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JoAnna Lou
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Bully Stick Danger
Study finds bacteria and a hefty calorie count in the popular treat

There are a lot of pet treats out on the market and it seems like every week a new brand is getting recalled. I don’t even touch any chicken jerky manufactured in China due to the widespread contamination problems.

More recently I’ve been choosing deer antlers and bully sticks, thinking that they’re safer since they’re all natural. But according to a study published in the Canadian Veterinary Journal, there are two potential problems with bully sticks (also called pizzle sticks).

The first concern is an excessive amount of calories. The scientists calculated nine to 22 calories per inch, meaning that a 6-inch bully stick could represent nine percent of the daily recommended calorie count for a 50-pound dog or a whopping 30 percent of the requirements for a smaller 10-pound dog. This I’m less worried about as I usually adjust my pets’ dinner if they get a large treat during the day.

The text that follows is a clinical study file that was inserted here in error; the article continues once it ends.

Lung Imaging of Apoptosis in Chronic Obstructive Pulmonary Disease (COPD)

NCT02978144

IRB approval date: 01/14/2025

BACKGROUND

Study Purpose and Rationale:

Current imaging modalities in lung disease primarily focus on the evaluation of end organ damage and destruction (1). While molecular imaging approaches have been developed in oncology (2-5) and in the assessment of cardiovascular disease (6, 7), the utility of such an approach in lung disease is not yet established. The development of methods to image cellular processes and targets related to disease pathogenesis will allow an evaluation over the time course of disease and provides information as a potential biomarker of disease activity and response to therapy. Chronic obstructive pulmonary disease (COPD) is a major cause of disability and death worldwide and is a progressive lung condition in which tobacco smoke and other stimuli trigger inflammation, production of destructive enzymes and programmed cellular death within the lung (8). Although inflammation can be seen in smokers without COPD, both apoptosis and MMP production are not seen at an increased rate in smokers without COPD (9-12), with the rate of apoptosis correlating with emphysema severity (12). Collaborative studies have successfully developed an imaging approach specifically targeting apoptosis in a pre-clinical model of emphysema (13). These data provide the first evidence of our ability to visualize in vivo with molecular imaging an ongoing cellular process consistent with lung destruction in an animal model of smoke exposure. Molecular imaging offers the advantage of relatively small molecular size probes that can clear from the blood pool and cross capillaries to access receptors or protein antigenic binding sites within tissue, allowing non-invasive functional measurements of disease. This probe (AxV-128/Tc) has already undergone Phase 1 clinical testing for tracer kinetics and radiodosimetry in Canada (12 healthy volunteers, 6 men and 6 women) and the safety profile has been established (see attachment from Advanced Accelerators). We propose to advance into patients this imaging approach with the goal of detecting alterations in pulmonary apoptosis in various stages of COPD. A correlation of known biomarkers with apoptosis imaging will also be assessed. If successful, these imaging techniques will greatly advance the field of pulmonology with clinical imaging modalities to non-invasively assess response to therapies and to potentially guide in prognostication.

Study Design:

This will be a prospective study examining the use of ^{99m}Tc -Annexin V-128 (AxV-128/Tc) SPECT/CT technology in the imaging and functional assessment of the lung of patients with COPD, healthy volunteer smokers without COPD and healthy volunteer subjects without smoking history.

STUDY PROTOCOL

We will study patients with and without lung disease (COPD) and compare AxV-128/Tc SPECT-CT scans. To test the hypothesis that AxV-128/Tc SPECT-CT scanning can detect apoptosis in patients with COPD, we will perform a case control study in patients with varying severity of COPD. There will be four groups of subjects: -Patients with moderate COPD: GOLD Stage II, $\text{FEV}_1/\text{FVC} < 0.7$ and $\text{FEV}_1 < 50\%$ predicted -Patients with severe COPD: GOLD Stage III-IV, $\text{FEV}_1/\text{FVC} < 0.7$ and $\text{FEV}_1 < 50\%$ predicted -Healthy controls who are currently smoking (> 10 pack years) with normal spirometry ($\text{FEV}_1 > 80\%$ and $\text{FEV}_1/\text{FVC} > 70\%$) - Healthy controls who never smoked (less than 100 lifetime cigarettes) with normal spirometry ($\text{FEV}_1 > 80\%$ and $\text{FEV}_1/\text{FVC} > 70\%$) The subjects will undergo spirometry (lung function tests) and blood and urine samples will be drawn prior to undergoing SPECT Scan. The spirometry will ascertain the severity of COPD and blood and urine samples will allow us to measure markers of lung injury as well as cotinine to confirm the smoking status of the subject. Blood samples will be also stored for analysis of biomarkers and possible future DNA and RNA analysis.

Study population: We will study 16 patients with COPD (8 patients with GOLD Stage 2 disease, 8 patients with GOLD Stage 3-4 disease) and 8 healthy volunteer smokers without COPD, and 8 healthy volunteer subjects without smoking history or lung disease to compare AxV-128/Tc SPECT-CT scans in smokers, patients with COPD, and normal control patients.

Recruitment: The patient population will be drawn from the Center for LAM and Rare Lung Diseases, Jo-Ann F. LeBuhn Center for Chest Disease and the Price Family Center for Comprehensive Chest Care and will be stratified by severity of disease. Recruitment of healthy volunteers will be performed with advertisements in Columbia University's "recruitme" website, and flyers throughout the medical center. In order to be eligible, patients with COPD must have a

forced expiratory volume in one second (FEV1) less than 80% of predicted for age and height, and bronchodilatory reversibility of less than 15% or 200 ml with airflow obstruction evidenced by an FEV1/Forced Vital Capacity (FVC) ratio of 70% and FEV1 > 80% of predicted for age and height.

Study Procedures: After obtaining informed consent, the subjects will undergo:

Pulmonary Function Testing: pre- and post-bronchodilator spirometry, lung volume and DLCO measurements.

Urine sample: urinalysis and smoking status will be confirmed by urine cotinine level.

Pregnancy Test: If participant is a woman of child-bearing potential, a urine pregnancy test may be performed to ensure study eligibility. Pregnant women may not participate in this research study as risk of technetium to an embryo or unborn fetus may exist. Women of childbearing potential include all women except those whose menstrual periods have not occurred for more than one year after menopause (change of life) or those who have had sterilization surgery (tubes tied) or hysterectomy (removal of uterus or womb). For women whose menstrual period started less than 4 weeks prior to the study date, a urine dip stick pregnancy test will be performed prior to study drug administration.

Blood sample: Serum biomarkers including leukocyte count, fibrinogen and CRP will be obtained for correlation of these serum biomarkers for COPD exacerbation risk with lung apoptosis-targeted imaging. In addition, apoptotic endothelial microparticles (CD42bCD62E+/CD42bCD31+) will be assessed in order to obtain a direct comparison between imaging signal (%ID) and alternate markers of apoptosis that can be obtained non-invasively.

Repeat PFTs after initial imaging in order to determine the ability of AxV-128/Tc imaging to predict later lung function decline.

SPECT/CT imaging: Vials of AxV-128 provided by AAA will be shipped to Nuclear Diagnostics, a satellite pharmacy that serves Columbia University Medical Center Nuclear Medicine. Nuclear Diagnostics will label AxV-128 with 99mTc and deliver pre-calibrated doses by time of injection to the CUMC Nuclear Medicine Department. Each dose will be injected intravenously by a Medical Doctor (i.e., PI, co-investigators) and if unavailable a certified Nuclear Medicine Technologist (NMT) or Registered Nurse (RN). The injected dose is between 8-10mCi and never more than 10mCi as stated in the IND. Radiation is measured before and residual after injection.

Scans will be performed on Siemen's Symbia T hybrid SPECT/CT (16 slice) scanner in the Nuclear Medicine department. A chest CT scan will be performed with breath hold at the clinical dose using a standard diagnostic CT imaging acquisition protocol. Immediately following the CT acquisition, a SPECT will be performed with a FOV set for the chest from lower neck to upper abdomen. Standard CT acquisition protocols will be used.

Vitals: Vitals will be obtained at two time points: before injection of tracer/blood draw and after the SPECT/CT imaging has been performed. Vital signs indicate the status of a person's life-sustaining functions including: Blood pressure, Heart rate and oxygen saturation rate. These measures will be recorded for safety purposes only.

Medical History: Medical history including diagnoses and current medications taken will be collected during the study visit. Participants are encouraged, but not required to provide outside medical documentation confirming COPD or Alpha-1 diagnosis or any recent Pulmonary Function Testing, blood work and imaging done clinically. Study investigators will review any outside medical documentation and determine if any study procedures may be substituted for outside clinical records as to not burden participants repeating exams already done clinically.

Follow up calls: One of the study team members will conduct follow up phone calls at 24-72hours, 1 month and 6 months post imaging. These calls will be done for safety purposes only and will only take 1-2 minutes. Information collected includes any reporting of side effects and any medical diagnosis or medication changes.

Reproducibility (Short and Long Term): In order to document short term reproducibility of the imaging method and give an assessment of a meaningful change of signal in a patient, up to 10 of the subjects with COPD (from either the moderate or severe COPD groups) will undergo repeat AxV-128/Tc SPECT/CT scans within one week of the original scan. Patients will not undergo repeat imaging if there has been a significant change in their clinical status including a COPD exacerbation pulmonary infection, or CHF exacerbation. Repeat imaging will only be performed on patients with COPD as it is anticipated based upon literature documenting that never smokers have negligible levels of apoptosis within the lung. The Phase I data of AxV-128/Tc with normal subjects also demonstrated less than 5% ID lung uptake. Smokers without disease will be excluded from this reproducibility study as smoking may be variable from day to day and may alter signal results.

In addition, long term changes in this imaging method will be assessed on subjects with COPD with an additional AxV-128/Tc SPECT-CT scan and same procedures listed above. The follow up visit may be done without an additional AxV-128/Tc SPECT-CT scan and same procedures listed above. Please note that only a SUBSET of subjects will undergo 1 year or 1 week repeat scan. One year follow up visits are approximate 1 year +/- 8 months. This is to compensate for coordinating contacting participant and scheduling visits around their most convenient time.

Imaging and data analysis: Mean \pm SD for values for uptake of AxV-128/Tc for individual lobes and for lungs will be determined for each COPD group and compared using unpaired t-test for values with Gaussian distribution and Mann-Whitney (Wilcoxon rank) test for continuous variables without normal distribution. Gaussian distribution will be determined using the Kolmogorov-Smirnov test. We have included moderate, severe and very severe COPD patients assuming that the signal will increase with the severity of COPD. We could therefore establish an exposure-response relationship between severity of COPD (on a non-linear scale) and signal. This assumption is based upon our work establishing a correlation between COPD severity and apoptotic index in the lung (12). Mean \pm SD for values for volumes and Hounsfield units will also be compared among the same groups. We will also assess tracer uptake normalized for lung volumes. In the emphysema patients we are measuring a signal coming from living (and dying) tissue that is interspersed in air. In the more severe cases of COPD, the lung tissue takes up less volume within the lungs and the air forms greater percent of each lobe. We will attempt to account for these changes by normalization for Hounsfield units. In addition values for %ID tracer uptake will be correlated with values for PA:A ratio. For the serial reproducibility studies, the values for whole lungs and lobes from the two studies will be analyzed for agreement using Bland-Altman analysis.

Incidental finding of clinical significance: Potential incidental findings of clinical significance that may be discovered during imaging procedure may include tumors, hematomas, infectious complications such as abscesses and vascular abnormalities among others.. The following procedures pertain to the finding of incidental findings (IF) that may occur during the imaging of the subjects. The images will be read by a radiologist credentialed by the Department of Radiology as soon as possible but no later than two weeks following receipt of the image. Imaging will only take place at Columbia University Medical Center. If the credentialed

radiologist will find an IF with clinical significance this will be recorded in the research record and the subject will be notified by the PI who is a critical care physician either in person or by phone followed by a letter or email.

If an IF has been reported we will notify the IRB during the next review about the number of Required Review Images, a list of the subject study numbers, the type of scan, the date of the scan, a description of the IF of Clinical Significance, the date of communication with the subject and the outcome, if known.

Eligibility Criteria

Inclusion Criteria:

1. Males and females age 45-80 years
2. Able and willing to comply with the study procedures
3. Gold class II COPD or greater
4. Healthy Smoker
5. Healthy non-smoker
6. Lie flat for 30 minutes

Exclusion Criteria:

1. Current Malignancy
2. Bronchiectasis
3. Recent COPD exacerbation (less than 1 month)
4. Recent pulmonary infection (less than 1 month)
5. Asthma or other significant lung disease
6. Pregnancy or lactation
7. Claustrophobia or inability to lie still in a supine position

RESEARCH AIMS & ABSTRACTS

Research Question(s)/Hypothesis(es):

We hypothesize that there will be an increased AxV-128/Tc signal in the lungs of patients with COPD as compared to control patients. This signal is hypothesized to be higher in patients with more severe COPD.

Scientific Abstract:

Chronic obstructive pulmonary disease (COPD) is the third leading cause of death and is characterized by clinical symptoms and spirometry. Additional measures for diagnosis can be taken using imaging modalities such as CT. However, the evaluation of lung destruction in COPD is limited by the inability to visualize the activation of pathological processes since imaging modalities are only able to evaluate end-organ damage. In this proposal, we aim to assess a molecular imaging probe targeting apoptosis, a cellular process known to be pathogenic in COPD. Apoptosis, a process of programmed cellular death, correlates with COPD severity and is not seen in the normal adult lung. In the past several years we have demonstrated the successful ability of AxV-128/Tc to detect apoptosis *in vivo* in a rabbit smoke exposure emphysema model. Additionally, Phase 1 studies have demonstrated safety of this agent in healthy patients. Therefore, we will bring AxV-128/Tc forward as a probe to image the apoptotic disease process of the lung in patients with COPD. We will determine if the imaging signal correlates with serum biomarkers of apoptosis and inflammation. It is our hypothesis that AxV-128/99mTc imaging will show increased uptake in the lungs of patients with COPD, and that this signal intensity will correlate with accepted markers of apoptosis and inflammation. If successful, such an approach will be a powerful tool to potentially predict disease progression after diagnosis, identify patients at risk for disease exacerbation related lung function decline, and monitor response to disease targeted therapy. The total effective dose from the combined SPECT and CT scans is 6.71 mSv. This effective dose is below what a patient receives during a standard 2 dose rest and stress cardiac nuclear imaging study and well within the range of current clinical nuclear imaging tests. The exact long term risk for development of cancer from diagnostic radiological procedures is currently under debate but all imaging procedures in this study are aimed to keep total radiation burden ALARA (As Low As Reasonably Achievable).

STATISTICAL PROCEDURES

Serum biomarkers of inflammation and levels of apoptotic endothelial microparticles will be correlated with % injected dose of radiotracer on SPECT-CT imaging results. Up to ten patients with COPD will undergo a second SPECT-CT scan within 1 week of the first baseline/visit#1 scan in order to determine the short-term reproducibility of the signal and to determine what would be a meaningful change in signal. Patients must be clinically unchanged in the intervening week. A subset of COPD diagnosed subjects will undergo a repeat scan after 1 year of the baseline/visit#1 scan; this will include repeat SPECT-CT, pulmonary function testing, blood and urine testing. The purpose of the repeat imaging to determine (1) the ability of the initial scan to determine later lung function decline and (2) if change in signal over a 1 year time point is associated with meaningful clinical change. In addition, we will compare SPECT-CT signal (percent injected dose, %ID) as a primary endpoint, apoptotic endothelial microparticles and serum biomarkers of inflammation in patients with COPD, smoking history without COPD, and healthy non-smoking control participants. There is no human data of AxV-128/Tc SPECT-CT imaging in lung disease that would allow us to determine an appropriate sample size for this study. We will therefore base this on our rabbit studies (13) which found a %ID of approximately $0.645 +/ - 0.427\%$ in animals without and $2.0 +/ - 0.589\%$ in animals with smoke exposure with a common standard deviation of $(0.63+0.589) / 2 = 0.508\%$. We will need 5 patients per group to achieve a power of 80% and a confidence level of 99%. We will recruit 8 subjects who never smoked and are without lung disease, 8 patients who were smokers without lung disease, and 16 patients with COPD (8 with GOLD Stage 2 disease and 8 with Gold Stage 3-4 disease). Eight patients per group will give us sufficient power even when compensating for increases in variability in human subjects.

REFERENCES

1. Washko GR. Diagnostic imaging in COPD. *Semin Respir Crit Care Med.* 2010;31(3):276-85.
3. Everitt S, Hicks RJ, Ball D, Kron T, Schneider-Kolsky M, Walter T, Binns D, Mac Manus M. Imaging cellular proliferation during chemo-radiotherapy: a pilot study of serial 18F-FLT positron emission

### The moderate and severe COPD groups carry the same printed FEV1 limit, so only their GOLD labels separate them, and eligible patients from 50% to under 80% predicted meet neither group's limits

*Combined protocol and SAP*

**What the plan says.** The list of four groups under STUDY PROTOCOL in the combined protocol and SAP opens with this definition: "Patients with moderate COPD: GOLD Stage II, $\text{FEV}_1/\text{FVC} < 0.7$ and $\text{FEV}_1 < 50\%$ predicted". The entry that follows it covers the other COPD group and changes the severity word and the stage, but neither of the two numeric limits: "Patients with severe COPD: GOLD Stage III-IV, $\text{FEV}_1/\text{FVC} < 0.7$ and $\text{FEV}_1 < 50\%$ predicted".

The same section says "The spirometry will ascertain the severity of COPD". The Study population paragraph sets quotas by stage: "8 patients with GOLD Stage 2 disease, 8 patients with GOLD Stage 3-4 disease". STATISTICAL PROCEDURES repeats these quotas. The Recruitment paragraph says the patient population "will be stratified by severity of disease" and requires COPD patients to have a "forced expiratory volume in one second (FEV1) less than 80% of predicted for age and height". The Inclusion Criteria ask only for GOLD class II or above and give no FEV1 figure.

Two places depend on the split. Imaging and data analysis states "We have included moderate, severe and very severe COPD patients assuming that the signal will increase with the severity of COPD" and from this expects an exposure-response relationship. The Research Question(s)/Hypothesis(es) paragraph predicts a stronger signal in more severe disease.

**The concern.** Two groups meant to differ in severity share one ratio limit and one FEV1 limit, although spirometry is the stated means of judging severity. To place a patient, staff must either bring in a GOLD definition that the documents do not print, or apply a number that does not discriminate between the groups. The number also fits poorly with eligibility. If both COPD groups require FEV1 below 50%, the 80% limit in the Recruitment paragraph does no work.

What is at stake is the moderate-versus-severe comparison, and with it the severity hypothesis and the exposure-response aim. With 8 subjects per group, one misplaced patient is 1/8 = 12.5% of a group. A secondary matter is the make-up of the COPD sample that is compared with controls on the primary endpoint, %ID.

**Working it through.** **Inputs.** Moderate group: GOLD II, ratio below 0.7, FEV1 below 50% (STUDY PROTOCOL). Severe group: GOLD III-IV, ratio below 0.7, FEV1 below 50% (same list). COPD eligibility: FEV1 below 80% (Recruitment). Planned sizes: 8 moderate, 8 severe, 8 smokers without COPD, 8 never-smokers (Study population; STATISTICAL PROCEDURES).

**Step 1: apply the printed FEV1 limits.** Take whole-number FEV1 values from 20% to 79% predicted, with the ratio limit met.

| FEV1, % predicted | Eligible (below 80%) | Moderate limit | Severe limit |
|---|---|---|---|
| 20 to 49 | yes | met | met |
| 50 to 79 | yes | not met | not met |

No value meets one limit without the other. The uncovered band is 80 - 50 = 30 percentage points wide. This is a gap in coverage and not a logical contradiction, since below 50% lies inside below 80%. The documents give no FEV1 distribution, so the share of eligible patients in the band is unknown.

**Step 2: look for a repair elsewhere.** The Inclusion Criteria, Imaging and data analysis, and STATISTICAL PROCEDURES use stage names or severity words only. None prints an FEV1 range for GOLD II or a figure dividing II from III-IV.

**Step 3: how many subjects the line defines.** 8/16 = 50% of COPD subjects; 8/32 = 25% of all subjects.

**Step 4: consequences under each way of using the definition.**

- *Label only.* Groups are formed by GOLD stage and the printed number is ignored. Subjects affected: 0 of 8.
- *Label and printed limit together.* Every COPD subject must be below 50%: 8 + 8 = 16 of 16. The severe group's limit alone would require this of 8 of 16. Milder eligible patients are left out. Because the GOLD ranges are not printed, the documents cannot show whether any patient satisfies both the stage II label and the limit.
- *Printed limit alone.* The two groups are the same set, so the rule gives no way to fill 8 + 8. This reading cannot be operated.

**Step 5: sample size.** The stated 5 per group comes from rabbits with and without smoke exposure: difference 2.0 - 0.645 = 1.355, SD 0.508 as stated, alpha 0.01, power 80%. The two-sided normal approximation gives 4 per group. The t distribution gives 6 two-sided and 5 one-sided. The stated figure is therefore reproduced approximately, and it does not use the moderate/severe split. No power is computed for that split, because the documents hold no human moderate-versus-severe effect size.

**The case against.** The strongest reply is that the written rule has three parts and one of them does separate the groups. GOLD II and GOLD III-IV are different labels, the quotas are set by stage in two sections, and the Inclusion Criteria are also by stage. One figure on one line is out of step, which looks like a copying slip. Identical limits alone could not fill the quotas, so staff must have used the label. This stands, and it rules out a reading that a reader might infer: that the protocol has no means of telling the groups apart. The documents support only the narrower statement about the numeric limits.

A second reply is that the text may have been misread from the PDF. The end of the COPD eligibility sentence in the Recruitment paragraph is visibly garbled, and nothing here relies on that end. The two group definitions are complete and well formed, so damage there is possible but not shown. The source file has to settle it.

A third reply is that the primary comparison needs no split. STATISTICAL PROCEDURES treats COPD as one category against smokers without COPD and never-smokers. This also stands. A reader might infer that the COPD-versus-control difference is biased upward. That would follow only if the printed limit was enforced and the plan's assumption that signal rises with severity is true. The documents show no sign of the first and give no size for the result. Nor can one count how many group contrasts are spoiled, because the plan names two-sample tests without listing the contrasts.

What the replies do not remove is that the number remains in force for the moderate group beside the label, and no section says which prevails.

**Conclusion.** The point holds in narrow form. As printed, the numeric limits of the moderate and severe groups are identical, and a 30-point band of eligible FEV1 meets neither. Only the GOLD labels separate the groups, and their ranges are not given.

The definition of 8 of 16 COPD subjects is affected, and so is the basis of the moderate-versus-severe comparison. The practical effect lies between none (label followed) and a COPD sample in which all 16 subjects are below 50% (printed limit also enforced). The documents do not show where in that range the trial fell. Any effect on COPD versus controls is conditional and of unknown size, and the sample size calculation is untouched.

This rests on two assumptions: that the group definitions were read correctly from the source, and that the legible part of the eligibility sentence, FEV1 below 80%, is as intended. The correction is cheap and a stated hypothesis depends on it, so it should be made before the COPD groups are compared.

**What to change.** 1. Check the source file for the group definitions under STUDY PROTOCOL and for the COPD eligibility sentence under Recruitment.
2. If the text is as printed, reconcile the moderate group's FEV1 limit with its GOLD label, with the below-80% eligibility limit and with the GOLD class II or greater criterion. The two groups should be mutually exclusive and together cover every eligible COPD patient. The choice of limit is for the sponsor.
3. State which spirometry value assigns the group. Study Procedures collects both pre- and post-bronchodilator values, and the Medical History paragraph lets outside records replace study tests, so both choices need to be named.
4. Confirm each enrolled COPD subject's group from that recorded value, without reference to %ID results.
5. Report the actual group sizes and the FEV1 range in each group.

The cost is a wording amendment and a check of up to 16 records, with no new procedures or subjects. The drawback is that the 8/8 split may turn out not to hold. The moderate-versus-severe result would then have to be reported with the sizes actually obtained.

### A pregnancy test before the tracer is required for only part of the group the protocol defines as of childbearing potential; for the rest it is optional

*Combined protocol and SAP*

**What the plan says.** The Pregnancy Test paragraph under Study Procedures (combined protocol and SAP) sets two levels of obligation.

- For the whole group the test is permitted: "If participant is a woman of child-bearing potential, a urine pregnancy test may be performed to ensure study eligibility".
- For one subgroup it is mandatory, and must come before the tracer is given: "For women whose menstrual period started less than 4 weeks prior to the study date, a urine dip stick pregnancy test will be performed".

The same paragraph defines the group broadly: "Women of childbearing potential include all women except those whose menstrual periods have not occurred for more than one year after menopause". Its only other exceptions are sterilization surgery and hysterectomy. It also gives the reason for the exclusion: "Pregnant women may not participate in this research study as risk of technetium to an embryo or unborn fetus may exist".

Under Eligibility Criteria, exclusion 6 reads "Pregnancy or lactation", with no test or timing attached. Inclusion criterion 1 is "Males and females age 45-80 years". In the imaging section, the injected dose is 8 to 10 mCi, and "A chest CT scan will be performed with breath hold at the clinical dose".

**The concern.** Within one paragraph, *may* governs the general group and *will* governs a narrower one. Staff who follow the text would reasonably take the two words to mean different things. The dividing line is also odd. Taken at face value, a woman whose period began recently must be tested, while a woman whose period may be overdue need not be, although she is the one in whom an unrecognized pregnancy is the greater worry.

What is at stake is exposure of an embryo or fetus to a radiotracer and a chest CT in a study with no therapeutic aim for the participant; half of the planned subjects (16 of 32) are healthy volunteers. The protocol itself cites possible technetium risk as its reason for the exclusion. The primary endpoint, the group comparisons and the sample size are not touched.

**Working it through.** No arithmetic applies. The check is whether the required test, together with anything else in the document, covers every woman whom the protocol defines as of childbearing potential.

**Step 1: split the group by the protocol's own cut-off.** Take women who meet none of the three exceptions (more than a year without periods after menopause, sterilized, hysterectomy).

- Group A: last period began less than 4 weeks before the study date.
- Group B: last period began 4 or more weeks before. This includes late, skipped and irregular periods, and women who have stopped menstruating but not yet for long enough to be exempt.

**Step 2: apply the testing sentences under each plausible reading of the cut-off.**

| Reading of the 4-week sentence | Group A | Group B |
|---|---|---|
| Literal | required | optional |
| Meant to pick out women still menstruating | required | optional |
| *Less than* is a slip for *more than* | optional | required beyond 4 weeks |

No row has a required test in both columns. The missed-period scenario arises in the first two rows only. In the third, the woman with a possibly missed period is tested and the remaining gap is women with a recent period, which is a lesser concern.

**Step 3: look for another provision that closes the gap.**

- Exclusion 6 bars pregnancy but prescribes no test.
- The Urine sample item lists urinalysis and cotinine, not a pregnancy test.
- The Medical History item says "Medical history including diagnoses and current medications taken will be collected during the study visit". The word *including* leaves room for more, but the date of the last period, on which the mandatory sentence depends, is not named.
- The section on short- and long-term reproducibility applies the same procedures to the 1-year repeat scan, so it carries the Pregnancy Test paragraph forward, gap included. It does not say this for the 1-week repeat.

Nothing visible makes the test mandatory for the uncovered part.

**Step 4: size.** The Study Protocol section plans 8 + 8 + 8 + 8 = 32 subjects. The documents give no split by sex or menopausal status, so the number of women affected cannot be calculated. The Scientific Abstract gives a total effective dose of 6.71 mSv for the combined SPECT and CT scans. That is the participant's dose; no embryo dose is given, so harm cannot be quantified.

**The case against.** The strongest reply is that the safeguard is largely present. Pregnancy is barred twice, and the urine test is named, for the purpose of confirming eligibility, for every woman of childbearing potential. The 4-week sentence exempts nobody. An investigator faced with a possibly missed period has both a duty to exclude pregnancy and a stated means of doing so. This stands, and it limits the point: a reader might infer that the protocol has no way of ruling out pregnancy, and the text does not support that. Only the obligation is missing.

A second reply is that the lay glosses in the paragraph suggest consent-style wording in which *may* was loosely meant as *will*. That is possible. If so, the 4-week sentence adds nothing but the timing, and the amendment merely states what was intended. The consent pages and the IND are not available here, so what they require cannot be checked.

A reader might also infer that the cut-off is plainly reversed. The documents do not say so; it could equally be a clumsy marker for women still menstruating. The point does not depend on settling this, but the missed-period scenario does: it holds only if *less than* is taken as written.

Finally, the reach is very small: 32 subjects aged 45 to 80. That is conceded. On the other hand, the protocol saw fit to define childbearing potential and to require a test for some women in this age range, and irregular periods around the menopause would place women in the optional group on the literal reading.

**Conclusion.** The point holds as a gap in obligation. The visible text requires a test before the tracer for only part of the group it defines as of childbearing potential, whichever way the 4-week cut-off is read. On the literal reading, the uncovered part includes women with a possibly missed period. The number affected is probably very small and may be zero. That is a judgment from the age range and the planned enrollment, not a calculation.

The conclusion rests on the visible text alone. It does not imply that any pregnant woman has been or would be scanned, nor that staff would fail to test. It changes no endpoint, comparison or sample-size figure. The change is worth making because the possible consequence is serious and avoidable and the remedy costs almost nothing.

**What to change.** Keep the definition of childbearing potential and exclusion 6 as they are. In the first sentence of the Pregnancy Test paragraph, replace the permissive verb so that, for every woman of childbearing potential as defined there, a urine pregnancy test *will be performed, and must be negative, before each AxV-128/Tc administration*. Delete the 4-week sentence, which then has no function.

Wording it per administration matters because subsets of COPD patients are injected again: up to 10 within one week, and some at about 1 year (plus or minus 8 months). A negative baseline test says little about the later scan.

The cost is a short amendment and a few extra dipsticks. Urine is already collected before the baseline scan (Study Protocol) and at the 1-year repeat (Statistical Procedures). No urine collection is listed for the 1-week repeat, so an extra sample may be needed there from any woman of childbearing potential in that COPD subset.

The second finding is much more serious. In testing 26 bully sticks, the researchers found one contaminated with Clostridium difficile, one with methicillin-resistant Staphylococcus aureus (MRSA), and seven with E. coli. The scientists admitted that the sample size was small, but recommended that people should at least wash their hands after touching bully sticks.

I hope that they repeat the study on a larger scale, differentiating by finishing process. Some bully stick companies sun-bake their product, while others irradiate or bake the sticks indoors. I’m sure that these differences can affect bacteria levels.

It would also be good if they gave recommendations on how to get rid of the bacteria. I know that some people bake bully sticks in the oven before giving them to their pets, but it’s not a proven method.

I think that this study goes to show how careful we have to be in researching our pets’ food. I already know a lot about picking a good kibble, but this study has inspired me to do a better job at finding out the origin and manufacturing process for the treats I feed my crew. And it underscores the many benefits of making your own treats at home!

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JoAnna Lou is a New York City-based researcher, writer and agility enthusiast.

Photo by rhinman/flickr.

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